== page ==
Esquire's The 75 Books Every Man Should Read

Time was you couldn’t click on this blog without running into a list.  But it has been a long time since we discussed one around here.  But I just stumbled upon, via Nigel Beale, Esquire’s The 75 Books Every Man Should Read and thought I would post on it for old time’s sake  As usual, I have some work to do.  I have only read ten.  How do you stack up?

List below with what I have read in bold.

1. What We Talk About When We Talk About Love, by Raymond Carver

Book cover of
Book cover via Amazon

2. Collected Stories of John Cheever
3. Deliverance, by James Dickey
4. The Grapes of Wrath, by John Steinbeck
5. Blood Meridian, by Cormac McCarthy

6. The Brothers Karamazov, by Fyodor Dostoevsky
7. The Known World, by Edward P. Jones

8. The Good War, by Studs Terkel

9. American Pastoral, by Philip Roth
10. A Good Man Is Hard to Find and Other Stories, by Flannery O’Connor
11. The Things They Carried, by Tim O’Brien
12. A Sport and a Pastime, by James Salter
13. The Call of the Wild, by Jack London
14. Time’s Arrow, by Martin Amis
15. A Sense of Where You Are, by John McPhee
16. Hell’s Angels, by Hunter S. Thompson
17. Invisible Man, by Ralph Ellison
18. Dubliners, by James Joyce
19. Rabbit, Run, by John Updike
20. The Postman Always Rings Twice, by James M. Cain
21. Dog Soldiers, by Robert Stone
22. Winter’s Bone, by Daniel Woodrell
23. Legends of the Fall, by Jim Harrison
24. Under the Volcano, by Malcolm Lowry
25. The Naked and the Dead, by Norman Mailer
26. The Professional, by W.C. Heinz
27. For Whom the Bell Tolls, by Ernest Hemingway
28. Dispatches, by Michael Herr
29. Tropic of Cancer, by Henry Miller
30. Revolutionary Road, by Richard Yates
31. As I Lay Dying, by William Faulkner
32. The Killer Angels, by Michael Shaara
33. Slaughterhouse-Five, by Kurt Vonnegut
34. All the King’s Men, by Robert Penn Warren
35. One Flew Over the Cuckoo’s Nest, by Ken Kesey
36. Sophie’s Choice, by William Styron
37. A Fan’s Notes, by Frederick Exley
38. Lucky Jim, by Kingsley Amis
39. The Wind-Up Bird Chronicle, by Haruki Murakami
40. Master and Commander, by Patrick O’Brian
41. Plainsong, by Kent Haruf
42. A Confederacy of Dunces, by John Kennedy Toole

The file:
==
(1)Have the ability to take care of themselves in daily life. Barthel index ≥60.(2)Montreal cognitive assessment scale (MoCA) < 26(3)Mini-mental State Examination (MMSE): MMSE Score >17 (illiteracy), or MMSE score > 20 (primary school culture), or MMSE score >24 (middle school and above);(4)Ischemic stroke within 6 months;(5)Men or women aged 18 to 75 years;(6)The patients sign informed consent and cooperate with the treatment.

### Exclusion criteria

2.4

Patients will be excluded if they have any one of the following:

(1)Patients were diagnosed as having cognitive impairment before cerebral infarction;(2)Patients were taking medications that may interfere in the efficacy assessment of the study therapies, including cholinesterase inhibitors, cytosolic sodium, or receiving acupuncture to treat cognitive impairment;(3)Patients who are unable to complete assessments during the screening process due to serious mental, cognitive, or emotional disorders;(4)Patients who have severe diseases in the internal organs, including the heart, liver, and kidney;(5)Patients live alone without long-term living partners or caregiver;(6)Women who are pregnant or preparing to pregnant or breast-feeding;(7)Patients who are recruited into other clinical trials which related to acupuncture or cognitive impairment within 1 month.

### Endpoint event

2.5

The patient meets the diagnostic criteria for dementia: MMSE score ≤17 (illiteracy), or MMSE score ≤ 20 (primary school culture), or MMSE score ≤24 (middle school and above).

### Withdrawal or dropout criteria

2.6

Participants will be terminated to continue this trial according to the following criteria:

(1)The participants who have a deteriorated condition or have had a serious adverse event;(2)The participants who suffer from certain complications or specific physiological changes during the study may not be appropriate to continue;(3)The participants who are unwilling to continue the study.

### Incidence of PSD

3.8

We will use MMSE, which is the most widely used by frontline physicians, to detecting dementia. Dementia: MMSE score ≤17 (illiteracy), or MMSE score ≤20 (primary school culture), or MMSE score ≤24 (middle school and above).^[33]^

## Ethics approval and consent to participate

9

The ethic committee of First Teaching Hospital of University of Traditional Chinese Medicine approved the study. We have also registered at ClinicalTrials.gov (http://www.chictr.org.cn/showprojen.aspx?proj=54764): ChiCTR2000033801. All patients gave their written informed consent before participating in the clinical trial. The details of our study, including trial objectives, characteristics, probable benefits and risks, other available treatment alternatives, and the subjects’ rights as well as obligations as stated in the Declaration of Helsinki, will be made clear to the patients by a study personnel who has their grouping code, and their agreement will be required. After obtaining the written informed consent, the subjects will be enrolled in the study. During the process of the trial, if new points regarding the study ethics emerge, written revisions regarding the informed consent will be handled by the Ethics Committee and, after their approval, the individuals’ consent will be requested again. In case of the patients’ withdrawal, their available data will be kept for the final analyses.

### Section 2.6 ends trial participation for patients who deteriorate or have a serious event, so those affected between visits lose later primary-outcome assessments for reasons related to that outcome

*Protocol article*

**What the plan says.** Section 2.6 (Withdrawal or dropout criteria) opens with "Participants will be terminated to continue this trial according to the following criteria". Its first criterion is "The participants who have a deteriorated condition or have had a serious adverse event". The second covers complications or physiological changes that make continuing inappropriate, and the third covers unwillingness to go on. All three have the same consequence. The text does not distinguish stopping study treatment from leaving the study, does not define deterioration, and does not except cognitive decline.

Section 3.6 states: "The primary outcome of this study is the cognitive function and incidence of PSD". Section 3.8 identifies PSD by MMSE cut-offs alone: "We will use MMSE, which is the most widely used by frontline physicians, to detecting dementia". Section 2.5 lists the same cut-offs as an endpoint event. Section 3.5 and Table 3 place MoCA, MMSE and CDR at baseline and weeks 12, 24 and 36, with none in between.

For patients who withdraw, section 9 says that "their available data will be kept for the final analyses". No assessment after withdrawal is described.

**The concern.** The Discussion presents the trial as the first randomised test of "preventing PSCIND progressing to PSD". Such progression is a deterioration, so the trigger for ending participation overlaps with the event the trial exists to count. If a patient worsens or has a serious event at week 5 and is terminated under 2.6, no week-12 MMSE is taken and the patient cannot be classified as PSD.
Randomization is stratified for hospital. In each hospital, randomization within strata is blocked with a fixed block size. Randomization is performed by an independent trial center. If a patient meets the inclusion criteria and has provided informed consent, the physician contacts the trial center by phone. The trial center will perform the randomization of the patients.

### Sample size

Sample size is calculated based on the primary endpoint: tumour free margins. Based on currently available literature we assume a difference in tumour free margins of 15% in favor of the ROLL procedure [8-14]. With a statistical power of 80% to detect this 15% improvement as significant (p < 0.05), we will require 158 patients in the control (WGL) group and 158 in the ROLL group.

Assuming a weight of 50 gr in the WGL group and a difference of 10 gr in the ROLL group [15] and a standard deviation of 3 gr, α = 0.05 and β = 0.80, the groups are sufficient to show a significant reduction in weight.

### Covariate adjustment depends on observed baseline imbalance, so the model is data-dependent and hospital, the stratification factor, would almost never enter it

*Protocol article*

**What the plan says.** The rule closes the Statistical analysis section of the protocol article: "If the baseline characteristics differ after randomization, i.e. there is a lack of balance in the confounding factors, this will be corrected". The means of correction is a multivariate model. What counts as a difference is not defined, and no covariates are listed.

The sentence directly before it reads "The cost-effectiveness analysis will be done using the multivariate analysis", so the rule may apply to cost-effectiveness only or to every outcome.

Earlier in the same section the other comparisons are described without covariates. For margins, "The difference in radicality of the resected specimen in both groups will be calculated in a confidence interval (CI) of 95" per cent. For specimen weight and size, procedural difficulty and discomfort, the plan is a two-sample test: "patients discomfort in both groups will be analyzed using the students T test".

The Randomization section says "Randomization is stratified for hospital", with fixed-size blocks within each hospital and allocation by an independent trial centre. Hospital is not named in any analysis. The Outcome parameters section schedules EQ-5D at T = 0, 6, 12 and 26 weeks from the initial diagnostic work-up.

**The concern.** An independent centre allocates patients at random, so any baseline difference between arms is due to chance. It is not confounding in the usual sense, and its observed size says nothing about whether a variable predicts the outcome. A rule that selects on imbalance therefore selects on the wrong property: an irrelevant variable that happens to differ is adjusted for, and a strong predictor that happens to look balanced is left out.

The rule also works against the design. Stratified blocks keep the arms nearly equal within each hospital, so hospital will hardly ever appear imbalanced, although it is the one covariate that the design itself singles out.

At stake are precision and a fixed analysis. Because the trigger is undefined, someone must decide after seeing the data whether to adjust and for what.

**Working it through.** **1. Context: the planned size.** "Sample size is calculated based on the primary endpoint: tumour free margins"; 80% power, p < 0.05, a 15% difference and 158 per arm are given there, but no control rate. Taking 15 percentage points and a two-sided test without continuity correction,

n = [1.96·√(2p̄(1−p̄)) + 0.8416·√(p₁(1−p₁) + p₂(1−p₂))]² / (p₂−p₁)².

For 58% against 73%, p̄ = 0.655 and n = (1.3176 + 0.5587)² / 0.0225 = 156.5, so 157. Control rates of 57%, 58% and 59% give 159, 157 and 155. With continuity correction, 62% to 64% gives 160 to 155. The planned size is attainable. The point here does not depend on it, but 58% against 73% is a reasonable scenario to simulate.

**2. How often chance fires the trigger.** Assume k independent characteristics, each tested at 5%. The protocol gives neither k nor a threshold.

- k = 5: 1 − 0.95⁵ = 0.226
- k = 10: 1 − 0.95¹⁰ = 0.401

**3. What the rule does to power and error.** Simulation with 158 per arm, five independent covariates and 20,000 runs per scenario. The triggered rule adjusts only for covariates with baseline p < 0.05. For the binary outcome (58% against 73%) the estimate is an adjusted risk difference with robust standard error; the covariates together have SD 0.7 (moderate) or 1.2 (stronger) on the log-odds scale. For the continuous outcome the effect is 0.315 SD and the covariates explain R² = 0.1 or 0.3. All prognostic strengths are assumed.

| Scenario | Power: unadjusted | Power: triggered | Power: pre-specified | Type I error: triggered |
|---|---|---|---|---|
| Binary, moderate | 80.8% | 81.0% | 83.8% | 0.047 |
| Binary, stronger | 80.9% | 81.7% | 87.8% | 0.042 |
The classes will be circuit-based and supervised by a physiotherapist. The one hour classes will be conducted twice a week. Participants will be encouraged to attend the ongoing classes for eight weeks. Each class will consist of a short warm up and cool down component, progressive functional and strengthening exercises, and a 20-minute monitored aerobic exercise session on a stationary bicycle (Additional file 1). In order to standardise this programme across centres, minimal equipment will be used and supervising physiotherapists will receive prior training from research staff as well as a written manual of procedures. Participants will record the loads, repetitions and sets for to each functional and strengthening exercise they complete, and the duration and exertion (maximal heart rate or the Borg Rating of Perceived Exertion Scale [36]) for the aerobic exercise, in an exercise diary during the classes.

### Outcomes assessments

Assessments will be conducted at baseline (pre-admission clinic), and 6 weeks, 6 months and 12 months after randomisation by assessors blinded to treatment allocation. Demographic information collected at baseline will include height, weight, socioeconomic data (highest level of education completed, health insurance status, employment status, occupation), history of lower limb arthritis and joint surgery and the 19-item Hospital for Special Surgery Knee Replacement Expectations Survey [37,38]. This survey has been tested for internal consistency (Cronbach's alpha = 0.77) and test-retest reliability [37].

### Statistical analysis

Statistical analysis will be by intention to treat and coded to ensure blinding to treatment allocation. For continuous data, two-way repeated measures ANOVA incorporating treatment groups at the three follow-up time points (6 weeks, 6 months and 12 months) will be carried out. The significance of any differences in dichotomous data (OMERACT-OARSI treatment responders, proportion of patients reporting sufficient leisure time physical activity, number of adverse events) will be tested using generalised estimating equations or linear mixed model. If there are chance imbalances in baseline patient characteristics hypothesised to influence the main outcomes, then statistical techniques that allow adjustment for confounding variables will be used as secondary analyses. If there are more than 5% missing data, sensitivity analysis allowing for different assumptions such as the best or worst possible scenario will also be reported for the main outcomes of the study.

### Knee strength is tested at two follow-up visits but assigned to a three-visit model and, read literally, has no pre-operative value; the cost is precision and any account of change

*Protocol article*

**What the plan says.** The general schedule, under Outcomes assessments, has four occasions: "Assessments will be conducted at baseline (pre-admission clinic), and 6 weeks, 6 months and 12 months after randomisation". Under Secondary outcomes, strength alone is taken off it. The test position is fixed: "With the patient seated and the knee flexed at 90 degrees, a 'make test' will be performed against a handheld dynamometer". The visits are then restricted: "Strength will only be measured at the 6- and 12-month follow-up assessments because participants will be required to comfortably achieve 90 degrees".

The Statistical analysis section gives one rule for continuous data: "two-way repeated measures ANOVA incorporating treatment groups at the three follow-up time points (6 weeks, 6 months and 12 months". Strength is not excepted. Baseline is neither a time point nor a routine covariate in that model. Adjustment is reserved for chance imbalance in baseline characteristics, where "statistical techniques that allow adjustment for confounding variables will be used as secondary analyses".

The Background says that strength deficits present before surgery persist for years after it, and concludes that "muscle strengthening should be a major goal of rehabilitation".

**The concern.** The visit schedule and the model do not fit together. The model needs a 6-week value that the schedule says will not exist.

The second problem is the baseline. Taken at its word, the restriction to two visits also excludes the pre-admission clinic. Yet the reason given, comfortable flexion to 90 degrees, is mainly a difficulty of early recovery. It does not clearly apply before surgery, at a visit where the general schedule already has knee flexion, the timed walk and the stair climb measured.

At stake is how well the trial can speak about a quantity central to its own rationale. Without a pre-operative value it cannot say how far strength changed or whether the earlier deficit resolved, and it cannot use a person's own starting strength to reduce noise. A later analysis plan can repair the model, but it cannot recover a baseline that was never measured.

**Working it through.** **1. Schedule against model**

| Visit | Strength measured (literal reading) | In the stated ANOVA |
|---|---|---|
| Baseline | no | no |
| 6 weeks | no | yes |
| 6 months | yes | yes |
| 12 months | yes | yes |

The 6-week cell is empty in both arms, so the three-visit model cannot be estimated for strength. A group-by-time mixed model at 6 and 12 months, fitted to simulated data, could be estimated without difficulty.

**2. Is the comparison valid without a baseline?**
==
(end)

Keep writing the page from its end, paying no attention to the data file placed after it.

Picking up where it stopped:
43. Affliction, by Russell Banks
44. This Boy’s Life, by Tobias Wolff
45. Winter’s Tale, by Mark Helprin
46. The Adventures of Augie March, by Saul Bellow
47. Women, by Charles Bukowski
48. Going Native, by Stephen Wright
49. Heart of Darkness, by Joseph Conrad
50. The Spy Who Came in from the Cold, by John LeCarré
51. The Crack-Up, by F. Scott Fitzgerald
52. CivilWarLand in Bad Decline, by George Saunders
53. War and Peace, by Leo Tolstoy
54. The Shining, by Stephen King
55. Winesburg, Ohio, by Sherwood Anderson
56. Moby Dick, by Herman Melville
57. Midnight’s Children, by Salman Rushdie
58. Labyrinths, by Jorge Luis Borges
59. The Right Stuff, by Tom Wolfe
60. The Sportswriter, by Richard Ford
61. American Tabloid, by James Ellroy
62. The Autobiography of Malcolm X, by Alex Haley
63. What It Takes, by Richard Ben Cramer
64. The Continental Op, by Dashiell Hammett
65. The Power and the Glory, by Graham Greene
66. So Long, See You Tomorrow, by William Maxwell
67. Native Son, by Richard Wright
68. Let Us Now Praise Famous Men, by James Agee and Walker Evans
69. Angle of Repose, by Wallace Stegner
70. The Great Bridge, by David McCullough
71. The Dharma Bums, by Jack Kerouac
72. Lonesome Dove, by Larry McMurtry
73. Lolita, by Vladimir Nabokov
74. Underworld, by Don DeLillo
75. The Adventures of Huckleberry Finn, by Mark Twain

About the author

Kevin Holtsberry

I work in communications and public affairs. I try to squeeze in as much reading as I can while still spending time with my wife and two kids (and cheering on the Pittsburgh Steelers and Michigan Wolverines during football season – oh, and watching golf too).

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